Niamh O'Connor: You want it to be super clear how you are exclusive and you're really different from the competitors and that obviously allows you then to attract talent. Loads of financial benefits to it. I could be here for the day in terms of allowing you to hire faster, get better quality candidates. And I state... again, I suppose that the more traumatic stats always make people sit up I think. But like over 50% just won't consider your brand if you have a bad or poor or not an attractive employer brand irrespective of salary. I think that's so relevant in terms of the context we're actually looking at.
Laura: Yes. We see it all the time and on the salary side we can just to keep, there's not a huge amount of differentiation between different places. People generally can expect to earn their worth in a market like this in particular. It is things like brand and how that's communicated and everything else. And it's like a bad review for restaurants on TripAdvisor. A bad experience can really damage. And so yes, really interesting.
Can Brand Strategy Help Retain Good Employees?
Laura: Retention is key, particularly in today's economy. I can see how the brand strategy will help attract but how would it help retain those good employees?
Niamh O'Connor: Great question. I think it's actually quite clear everyone knows the external side of it because you need to communicate as to why you're different. You need to build up those core assets, whether it's online or wherever it is. And then you need to... often we would see as well, different organizations running specific campaigns to attract specific skillsets. I want to hire 50 developers and I will run something specific to that in terms of content. If I flip then, internal to the organization, and it really is back to that concept of the relationship with the organization. Okay? And if you think about it as a relationship in your own life, there are two sides to it and it needs to be fair.
Niamh O'Connor: And I'm in front of you two guys, you're always evaluated and you're always developing it and it's always evolving. Which is really interesting I think. And that's the case for everyone that you have working in your organization. And you see just under 30% of people, CEOs will try to hire from competitors this year. At any point in time, your existing workflows will be, whether you like it or not, receiving offers from competitor brands. So in terms of thinking about how the brand actually I suppose impacts retention, it's actually around satisfaction with the role and also their commitment. When the values of the organization and the attitudes and the work environment are aligned with what the actual employee wants and values, that's when you have the magic, if you like, of moving towards a place where you're looking at and you're able to actually leverage brand advocates.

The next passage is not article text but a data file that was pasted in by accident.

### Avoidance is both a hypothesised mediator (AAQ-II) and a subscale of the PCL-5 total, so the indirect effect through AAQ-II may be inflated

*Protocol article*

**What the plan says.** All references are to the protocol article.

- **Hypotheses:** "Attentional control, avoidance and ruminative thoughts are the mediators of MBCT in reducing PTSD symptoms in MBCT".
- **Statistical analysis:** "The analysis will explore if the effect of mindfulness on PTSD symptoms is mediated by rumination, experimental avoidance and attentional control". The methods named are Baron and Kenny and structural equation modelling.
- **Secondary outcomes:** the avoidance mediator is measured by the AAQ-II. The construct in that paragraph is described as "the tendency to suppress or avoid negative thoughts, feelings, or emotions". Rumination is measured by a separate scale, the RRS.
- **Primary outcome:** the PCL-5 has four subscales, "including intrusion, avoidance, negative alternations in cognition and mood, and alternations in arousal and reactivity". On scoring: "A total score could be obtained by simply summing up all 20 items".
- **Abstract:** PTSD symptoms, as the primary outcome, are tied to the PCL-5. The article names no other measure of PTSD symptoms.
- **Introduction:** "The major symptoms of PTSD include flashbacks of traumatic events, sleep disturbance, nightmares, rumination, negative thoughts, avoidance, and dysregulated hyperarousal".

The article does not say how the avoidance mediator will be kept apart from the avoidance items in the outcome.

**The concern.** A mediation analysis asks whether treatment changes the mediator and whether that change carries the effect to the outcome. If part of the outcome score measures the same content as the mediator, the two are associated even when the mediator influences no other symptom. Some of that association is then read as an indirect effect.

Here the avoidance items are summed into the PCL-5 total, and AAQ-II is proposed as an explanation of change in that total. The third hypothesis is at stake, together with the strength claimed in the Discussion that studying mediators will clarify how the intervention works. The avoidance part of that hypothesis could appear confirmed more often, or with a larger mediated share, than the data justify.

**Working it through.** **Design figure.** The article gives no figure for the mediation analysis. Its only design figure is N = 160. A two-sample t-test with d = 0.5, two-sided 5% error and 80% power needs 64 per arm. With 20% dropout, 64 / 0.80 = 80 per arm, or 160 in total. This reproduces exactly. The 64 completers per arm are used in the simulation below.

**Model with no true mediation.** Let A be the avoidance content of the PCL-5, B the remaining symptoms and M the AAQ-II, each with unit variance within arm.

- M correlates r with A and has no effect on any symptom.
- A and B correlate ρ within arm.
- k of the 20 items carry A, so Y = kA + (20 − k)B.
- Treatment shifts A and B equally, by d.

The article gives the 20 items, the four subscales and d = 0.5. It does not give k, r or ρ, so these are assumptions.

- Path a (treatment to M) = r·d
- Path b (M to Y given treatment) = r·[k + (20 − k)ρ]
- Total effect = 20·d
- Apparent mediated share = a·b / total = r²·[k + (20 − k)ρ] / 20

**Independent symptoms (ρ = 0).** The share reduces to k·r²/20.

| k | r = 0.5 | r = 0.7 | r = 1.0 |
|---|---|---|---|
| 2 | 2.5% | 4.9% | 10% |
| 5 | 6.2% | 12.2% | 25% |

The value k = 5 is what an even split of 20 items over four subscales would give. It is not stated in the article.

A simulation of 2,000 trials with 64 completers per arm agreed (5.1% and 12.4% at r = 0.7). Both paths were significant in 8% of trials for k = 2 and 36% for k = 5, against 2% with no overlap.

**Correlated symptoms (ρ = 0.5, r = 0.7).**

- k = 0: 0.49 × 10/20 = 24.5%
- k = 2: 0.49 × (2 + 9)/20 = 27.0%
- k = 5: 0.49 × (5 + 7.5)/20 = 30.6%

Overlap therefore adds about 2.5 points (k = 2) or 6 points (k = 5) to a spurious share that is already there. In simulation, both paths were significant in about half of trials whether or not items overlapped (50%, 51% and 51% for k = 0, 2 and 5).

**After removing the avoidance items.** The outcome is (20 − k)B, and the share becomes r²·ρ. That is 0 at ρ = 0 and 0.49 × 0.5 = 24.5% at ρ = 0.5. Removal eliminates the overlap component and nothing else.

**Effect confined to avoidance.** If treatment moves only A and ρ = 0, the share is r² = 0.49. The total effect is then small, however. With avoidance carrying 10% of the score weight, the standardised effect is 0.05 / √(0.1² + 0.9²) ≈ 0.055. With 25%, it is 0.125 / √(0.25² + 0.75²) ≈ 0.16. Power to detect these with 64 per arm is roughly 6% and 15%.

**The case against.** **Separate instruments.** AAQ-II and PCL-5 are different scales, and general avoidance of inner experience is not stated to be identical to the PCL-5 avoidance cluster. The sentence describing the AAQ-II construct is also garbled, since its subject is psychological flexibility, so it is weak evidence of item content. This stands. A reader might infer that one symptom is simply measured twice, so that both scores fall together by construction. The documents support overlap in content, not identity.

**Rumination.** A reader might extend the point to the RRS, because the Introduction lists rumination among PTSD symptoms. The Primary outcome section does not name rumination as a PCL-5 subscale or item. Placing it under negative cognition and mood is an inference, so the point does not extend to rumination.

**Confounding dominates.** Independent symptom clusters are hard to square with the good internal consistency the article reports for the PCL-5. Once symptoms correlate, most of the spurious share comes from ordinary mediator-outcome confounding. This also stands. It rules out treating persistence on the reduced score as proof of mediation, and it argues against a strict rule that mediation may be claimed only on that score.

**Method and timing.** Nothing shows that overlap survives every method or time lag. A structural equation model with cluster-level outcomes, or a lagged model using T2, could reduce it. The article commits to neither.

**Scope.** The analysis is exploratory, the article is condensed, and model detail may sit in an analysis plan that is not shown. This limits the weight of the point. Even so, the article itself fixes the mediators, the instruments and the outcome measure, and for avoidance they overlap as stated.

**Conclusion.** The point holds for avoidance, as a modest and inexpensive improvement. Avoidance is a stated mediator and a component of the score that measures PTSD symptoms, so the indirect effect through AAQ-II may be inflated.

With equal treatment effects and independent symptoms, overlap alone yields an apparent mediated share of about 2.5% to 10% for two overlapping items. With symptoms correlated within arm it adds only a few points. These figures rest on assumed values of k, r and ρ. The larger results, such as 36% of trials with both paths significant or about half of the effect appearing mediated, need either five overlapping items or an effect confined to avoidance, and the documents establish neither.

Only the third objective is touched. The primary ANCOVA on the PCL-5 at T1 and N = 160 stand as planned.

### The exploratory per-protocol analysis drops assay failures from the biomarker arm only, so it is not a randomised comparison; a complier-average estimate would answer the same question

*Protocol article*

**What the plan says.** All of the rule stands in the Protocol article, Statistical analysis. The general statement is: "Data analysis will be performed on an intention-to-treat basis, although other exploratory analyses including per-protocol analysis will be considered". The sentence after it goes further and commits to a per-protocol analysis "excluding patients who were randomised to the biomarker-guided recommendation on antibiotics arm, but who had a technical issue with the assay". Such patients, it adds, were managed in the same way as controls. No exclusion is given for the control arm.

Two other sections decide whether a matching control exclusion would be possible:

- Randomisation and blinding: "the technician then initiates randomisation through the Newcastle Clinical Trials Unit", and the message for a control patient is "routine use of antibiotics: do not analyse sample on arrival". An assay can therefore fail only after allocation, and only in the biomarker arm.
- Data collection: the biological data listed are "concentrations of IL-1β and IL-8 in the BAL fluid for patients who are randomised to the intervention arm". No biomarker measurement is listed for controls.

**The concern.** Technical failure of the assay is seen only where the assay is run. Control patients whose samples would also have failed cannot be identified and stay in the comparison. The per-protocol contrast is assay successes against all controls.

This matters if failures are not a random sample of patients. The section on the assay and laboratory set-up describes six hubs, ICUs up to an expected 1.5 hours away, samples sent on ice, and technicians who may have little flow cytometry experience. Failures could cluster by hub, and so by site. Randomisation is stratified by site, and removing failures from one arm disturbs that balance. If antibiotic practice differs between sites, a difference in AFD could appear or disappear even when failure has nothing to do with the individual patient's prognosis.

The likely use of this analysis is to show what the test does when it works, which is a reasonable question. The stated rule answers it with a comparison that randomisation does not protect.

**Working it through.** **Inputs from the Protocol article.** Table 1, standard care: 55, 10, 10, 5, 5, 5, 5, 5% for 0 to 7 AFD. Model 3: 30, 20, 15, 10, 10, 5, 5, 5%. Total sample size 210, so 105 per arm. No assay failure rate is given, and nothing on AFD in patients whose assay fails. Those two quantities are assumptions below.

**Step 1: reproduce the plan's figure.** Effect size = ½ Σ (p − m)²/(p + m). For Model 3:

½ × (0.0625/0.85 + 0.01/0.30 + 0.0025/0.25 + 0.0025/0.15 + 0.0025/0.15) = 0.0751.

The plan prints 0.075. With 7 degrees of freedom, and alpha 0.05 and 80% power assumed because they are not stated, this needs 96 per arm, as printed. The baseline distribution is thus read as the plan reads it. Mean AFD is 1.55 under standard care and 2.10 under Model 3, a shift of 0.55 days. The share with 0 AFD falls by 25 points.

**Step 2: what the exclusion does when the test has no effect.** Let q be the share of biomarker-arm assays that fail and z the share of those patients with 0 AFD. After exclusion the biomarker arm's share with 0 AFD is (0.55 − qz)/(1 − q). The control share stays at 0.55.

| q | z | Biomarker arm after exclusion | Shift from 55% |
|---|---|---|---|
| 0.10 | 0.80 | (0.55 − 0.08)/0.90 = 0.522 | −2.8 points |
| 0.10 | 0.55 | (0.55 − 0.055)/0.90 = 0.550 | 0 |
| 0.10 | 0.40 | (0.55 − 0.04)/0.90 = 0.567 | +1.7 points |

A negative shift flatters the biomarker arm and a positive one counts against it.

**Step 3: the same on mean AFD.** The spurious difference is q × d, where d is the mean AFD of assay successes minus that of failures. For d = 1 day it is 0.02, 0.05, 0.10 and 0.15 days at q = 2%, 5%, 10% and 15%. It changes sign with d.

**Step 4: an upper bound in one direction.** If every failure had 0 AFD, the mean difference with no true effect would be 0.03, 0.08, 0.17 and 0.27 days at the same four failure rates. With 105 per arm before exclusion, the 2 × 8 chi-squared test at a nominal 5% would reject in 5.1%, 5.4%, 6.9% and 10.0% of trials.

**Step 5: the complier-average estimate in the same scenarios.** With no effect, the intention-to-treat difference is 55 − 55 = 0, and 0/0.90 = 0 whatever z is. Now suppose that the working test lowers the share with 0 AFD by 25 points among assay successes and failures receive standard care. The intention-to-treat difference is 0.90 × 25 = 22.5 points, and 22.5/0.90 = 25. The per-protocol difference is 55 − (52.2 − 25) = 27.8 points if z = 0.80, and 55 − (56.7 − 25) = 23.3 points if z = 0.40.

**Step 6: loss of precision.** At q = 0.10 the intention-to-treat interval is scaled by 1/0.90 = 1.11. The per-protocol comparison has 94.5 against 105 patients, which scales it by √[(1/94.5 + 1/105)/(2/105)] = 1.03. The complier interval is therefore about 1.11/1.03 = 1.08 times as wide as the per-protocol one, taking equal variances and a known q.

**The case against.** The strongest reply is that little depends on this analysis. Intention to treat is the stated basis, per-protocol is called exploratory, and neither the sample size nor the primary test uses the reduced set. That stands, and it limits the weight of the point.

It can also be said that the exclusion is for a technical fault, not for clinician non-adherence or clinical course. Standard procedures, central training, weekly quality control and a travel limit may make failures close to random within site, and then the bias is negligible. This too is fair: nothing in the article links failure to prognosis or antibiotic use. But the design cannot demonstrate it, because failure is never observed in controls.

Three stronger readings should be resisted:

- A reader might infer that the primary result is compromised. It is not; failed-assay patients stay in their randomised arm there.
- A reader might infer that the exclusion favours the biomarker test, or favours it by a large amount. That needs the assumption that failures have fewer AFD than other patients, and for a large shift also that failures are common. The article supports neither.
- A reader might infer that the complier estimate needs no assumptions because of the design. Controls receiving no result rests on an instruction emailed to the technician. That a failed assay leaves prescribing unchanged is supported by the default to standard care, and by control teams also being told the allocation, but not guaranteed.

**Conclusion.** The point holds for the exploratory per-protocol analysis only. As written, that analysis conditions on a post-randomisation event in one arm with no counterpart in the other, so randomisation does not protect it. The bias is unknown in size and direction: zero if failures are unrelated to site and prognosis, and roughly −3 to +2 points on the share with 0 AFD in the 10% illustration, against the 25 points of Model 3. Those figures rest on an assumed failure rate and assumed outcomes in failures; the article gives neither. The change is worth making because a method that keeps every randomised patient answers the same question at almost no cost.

Niamh O'Connor: Getting your employees to actually proactively recommend and go out there, they may be out with their friends and a conversation comes up around employers and you want them to be able to say, "Gosh, you have to work at, whatever the brand is." And that's when you know that that experience and that deal is working really well. The more of those you obviously have. There's fantastic report from Deloitte actually about what makes an irresistible employee experience. And I think so many of those elements are wrapped up with, if you like, the employer brand. Employees want to hear about what the brand is. What do we stand for? Loads and loads of research around purpose and alignment of values. Values, not the fluffy ones. So as we know, more and more brands are looking into performance. They want them to be really tangible, otherwise they may just be on the ward because they're not actually real values in terms of how people actually behave. And what gets rewarded in organization as well.
Niamh O'Connor: I think working across, if you like, with that experience and working on it and continuing to develop it effectively will impact the satisfaction of the employee and drive their commitment and loyalty. And that's where you see it kicking in then to retention. Does that make sense?
Paul: Keywords and phrases on a wall don't cut it?
Niamh O'Connor: No. Definitely not. A really nice example of this is probably Netflix. There's a culture book, which is well worth looking at. It's called your deck actually, and you'll find it on SlideShare. But they talk a lot about stars and having stars. What's really interesting about them from a boiler brand perspective is they tell you what they don't want. Okay? They only want high performance and they proactively say that's not for everyone. So you're automatically getting candidates to self select, "That is for me, I do want to work in an environment like this." And they talk about their values in a really interesting way around there, the expected behaviors that people get rewarded on and that they want to see from their colleagues every day.